'In popular uprisings there are always a certain number of men, inspired by hot-blooded passions, fanatical convictions, evil designs, or a devilish love of disorder for its own sake, who do everything they can to make things take the worst possible turn. They put forward or support the most merciless projects, and fan the flames every time they begin to subside. Nothing ever goes too far for them; they would like to see rioting continue without bounds and without an end. But to counterbalance them, there are always a certain number of other men, equally ardent and determined, who are doing all they can in the opposite direction, inspired by friendship or fellow-feeling for the people threatened by the mob, or by a reverent and spontaneous horror of bloodshed and evil deeds. God bless them for it!'

There seem to be rather too many of the first sort at work in America just now.

Monday 1 June 2020

Christo and Koch

Hearing of the death of Christo – the artist who got famous by wrapping up very very big things, up to and including stretches of coastline – set my mind wandering back to Kenneth Koch's 'The Artist', a poem published in 1962 that foresaw much of what was to come in the art world, from Claes Oldenberg's gigantic Pop Art forms to Conceptual Art, by way of Land Art, Earthworks, site-specific environmental installations, etc.
The poem begins with the somewhat megalomaniac artist bidding  farewell to one of his works:

'Ah well, I abandon you, cherrywood smokestack,
Near the entrance to this old green park!...'

Soon he is looking back fondly to one his early works –

'I often think Play was my best work.
It is an open field with a few boards in it.
Children are allowed to come and play in Play
By permission of the Cleveland Museum.'

Next he makes steel cigarettes for the Indianopolis Museum, but then he really gets going with Bee

'Bee will be a sixty-yards-long covering for the elevator shaft opening in the foundry sub-basement
Near my home. So far it's white sailcloth with streams of golden paint evenly spaced out
With a small blue pond at one end, and around it orange and green flowers...'

But this project is soon dwarfed by the next one. A newspaper reports  –

'The Magician of Cincinnati is now ready for human use. They are twenty-five tremendous stone staircases, each over six hundred feet high, which will be placed in the Ohio River between Cincinnati and Louisville, Kentucky. All the boats coming down the Ohio River will presumably be smashed up against the immense statues, which are the most recent work of the creator of Flowers, Bee, Play, Again and Human Use...'

The artist picks up the story –

'May 16th. With what an intense joy I watched the installation of The Magician of Cincinnati today, in the Ohio River, where it belongs, and which is so much part of my original scheme ...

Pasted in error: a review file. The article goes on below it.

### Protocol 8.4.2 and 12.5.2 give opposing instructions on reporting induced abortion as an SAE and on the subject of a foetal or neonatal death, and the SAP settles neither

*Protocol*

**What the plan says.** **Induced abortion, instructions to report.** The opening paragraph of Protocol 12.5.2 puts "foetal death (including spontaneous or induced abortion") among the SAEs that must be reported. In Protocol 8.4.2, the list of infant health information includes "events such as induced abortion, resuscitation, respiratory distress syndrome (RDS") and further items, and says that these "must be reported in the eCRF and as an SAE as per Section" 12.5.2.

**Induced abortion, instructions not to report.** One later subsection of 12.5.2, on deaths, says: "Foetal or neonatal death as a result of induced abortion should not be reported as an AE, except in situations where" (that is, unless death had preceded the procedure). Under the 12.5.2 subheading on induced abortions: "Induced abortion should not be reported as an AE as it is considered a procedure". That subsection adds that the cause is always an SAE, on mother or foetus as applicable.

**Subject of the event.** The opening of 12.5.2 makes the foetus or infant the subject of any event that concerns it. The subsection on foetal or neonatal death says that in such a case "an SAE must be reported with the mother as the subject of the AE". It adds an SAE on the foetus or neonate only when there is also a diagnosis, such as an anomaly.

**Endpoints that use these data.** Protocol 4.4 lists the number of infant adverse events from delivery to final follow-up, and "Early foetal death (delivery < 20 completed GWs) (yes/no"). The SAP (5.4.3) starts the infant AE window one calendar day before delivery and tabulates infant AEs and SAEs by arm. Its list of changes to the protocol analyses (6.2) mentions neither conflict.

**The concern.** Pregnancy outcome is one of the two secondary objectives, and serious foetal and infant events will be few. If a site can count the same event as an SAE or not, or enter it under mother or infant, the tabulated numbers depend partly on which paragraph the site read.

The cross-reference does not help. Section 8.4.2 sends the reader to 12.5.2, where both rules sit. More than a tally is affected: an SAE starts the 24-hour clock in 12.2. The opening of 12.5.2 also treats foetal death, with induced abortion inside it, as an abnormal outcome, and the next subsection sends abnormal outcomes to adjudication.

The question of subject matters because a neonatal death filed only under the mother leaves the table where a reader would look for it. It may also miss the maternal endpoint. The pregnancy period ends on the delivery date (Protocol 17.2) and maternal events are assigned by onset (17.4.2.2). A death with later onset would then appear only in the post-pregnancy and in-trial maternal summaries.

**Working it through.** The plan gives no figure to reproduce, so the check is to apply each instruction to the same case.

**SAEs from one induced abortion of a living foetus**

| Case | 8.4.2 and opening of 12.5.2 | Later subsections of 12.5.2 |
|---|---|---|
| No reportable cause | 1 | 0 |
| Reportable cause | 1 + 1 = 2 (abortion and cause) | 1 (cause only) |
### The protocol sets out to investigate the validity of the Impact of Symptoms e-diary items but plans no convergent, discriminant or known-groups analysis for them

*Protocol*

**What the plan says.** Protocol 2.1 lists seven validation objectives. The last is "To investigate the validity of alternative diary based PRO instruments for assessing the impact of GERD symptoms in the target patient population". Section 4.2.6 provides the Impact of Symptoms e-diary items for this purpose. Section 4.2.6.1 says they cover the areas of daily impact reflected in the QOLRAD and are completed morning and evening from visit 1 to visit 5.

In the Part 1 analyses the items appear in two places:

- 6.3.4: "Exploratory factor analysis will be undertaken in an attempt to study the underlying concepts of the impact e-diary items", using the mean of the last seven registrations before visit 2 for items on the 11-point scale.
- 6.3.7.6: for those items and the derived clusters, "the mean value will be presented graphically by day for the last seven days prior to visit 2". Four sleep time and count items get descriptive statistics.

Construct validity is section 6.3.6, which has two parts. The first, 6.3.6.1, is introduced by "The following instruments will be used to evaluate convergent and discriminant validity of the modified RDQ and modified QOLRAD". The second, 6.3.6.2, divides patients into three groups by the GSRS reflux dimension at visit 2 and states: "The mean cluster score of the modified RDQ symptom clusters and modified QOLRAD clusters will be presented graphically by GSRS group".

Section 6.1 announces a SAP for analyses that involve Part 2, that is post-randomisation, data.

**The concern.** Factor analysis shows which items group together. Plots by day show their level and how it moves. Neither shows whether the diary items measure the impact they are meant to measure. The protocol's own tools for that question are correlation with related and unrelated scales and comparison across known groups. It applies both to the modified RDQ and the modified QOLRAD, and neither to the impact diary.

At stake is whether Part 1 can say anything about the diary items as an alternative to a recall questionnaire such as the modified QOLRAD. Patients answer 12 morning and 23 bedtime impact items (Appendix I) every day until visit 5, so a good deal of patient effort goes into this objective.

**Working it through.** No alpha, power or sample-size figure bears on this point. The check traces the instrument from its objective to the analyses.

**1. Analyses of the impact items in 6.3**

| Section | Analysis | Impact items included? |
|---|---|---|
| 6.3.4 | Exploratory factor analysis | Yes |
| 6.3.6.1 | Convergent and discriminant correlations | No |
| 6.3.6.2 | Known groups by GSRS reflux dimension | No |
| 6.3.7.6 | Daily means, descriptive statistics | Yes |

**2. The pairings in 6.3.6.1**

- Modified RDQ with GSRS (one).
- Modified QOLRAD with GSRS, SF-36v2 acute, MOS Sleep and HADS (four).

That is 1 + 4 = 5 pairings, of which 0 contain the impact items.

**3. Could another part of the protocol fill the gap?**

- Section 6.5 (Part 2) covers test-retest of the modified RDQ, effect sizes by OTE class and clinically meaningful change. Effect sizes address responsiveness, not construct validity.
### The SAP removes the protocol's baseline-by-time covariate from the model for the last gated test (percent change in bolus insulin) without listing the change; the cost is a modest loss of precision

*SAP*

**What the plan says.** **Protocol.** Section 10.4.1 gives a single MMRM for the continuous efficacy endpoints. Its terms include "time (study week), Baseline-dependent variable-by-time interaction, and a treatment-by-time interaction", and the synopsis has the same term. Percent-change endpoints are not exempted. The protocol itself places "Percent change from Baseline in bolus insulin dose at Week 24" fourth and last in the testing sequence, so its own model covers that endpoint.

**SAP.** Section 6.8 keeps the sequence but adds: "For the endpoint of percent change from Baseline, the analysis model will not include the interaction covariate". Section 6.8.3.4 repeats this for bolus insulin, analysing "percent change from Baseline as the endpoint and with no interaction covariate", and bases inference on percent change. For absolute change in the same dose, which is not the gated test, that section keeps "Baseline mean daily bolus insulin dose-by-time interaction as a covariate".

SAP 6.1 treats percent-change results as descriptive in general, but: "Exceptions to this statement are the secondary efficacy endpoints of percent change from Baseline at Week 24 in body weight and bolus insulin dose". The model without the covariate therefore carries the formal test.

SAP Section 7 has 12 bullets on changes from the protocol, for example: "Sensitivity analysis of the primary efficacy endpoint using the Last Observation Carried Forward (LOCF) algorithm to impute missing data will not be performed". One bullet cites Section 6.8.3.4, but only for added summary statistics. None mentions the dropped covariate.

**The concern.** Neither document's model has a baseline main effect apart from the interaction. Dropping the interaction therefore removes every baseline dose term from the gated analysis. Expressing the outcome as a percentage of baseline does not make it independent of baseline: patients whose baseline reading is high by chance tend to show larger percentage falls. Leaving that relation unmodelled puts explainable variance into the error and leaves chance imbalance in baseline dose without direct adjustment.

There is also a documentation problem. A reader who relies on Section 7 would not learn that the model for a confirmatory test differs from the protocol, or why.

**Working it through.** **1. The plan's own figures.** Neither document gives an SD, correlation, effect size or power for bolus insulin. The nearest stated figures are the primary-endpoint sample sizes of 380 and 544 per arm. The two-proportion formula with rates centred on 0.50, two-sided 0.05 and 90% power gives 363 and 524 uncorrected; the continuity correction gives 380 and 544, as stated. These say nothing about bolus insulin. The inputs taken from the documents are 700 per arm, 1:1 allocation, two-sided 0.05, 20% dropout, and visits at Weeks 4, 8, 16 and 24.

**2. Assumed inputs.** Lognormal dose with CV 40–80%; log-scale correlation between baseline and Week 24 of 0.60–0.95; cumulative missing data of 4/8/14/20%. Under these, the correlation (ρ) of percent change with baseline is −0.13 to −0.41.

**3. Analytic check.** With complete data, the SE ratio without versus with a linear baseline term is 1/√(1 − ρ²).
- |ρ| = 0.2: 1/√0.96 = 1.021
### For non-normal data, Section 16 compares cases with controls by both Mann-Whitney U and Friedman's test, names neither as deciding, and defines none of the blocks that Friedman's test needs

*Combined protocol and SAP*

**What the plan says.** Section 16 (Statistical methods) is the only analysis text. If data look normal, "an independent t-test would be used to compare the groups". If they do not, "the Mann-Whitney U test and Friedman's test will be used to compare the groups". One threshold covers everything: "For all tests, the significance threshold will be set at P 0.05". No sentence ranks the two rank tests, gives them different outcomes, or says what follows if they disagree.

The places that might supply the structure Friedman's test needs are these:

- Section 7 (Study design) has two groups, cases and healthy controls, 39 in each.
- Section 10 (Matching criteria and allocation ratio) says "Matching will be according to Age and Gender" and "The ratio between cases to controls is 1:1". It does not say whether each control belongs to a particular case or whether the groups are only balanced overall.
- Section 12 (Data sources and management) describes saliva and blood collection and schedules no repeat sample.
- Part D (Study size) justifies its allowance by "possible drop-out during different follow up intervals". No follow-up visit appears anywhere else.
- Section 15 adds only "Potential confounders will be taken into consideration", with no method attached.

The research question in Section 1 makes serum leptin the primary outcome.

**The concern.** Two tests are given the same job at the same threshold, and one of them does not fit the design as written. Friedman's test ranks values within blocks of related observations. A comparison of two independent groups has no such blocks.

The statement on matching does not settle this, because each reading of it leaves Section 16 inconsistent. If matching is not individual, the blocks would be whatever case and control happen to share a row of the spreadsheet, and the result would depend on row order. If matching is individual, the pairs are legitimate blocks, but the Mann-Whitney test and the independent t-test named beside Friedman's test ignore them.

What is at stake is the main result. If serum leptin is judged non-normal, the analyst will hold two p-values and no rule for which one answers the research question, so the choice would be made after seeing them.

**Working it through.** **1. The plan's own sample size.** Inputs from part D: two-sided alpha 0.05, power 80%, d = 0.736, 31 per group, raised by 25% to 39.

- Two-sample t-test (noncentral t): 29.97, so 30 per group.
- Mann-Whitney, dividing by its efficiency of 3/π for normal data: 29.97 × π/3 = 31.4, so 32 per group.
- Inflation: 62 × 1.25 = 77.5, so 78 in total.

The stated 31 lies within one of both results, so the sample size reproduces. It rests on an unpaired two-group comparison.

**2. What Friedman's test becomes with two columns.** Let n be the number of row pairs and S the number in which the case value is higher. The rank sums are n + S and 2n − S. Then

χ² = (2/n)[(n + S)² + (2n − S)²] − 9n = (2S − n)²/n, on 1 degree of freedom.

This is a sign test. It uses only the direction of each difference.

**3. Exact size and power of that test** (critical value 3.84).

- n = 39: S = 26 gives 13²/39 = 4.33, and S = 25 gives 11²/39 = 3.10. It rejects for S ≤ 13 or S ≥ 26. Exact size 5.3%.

May 17th. I feel suddenly freed from life – not so much as if my work were going to change, but as though I had at last seen what I had so long been prevented (perhaps I prevented myself!) from seeing: that there is too much for me to do. Somehow this enables me to relax, to breathe easily...'

The poem ends with the artist confronting his greatest creative challenge –

'June 3rd. It doesn't seem possible – the Pacific Ocean! I have ordered sixteen million tons of blue paint. Waiting anxiously for it to arrive. How would grass be as a substitute? Cement?'

Indeed. Why not? What limits can there possibly be to Art?


A new week, a new month – and new hope that this disgraceful lockdown is beginning to ease, or at least to fray at the edges. It's become increasingly clear that it was never necessary, is quite probably counterproductive, and that the costs – in economic and social terms and in lives lost – will far outweigh any presumed benefits. Not that Boris Johnson had any choice but to impose it, such was the clamour at the time from the public, the media and 'The Science' (Boris's far too loud backing band). What still astonishes me, sentimental nostalgist that I am, is the eagerness with which the English people embraced a wholesale confiscation of their liberties unprecedented in peacetime – and many of them still seem to want it to go on and on and on... Happily others are busy releasing themselves from this bondage already, hence the perceptible fraying at the edges and the noticeably more relaxed atmosphere. The churches, however, remain firmly closed, locked and, to all intents and purposes, redundant. If the Church of England had set out to prove once and for all its complete irrelevance, it could hardly have done a better job. What it tells us about that institution is deeply depressing...
On the other hand, it's certainly been a spring to remember. The weather has been simply astonishing, at least here in the Southeast – all through April and May, day after day of unbroken sunshine. And the butterflies! I've never before seen so many Green Hairstreaks, Grizzled Skippers and Small Blues [below], and I've already spotted two species I wouldn't normally expect to see till well into June (Large Skipper and Meadow Brown). The 'lockdown' has kept me closer to home than usual, and as a result I've discovered lepidopteral riches in places I would not have looked before. Today, as the sun still shines, my plan is to go a little further afield to see what discoveries await me...